Objective: To assess the impact of intimate partner violence (IPV) against pregnant women on subsequent perpetration of child abuse and neglect (CAN) by parents; and to test the mediation effect of recent IPV on the link between IPV during pregnancy and subsequent CAN.
Methods: This study was a longitudinal follow-up of a population-based study on pregnancy IPV conducted in antenatal clinics in 7 public hospitals in Hong Kong in 2005. Of all participants in the 2005 study, we recruited 487 women (with 184 having reported pregnancy IPV in the 2005 study) with newborn babies for a follow-up telephone interview in 2008. Participants responded to the Abuse Assessment Screen (AAS), the Parent-Child Conflict Tactics Scale, and some questions assessing demographic information.
Results: The most common form of physical violence was corporal punishment, with a prevalence rate of 75.1% in the preceding year and 75.4% over their lifetime. Physical maltreatment was less likely to be reported, accounting for 4.7% in the preceding year and 4.9% over their lifetime. The preceding-year and lifetime prevalence rates of neglect were 11.3% and 11.5%, respectively. Findings from logistic regression analyses showed that IPV experienced by participants during pregnancy was associated with greater odds of both lifetime (aOR=1.74) and preceding-year child physical maltreatment (aOR=1.78). Results of the regression analyses also provided supportive evidence for the mediation effect of recent IPV victimization on the relationship between IPV during pregnancy and recent CAN against children.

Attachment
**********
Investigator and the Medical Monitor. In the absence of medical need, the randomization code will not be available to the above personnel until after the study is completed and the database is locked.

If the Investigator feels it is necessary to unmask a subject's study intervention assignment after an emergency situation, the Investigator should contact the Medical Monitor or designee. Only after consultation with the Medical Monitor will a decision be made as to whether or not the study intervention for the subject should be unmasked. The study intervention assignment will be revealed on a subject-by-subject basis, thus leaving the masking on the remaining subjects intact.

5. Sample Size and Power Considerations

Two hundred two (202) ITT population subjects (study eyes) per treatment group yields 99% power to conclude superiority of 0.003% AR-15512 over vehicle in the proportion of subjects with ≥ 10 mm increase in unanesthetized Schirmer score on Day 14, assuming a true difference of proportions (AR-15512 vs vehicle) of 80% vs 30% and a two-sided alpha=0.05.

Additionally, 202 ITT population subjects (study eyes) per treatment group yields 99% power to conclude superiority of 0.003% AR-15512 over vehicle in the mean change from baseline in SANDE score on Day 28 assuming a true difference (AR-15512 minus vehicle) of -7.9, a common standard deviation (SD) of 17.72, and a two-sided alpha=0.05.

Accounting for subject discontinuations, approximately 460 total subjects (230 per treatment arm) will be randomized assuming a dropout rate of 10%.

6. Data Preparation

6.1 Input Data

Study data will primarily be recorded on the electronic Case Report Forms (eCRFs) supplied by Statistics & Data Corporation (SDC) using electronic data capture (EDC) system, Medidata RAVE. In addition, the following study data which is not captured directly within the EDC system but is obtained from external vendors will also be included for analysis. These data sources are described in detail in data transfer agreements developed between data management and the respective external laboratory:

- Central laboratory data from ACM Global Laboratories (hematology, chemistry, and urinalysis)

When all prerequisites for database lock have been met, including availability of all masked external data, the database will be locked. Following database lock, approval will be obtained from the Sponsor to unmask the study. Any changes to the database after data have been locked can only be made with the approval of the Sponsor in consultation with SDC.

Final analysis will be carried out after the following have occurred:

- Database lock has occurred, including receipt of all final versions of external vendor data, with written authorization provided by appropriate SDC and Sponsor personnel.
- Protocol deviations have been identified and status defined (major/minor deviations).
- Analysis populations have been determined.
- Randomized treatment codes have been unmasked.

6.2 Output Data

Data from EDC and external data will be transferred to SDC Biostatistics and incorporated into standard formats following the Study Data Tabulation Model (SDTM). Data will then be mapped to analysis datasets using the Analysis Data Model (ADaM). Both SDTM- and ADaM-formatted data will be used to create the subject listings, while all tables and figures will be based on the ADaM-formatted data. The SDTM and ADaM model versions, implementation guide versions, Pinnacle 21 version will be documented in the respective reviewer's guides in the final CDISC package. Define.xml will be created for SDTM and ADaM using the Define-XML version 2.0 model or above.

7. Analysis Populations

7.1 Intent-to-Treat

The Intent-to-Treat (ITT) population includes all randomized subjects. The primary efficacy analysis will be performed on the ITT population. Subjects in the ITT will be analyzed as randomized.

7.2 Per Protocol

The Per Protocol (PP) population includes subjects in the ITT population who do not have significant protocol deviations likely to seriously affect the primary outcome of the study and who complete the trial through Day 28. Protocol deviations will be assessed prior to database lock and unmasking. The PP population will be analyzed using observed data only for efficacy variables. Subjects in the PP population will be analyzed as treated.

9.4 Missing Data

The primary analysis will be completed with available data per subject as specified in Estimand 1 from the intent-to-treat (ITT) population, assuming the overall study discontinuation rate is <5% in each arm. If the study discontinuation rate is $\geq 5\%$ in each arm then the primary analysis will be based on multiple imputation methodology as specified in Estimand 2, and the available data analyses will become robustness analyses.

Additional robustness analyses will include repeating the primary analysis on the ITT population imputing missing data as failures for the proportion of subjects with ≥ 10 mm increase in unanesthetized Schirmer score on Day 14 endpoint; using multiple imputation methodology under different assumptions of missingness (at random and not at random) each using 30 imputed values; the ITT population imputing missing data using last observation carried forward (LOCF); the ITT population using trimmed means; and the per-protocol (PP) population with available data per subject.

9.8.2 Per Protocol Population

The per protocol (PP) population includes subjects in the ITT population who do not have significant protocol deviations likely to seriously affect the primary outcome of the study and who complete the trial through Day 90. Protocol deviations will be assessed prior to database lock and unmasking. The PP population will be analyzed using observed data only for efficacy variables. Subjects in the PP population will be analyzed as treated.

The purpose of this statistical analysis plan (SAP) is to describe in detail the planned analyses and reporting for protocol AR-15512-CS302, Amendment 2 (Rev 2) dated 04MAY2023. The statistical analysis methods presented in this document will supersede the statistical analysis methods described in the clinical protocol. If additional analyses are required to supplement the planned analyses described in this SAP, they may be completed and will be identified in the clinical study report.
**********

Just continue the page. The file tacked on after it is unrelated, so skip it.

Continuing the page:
Conclusion: IPV against women during pregnancy predicted subsequent CAN on newborns in Chinese populations. This underscores the importance of screening pregnant women for IPV in order to prevent CAN at an early stage. Home visitations are suggested to break the cycle of violence within a nuclear family.
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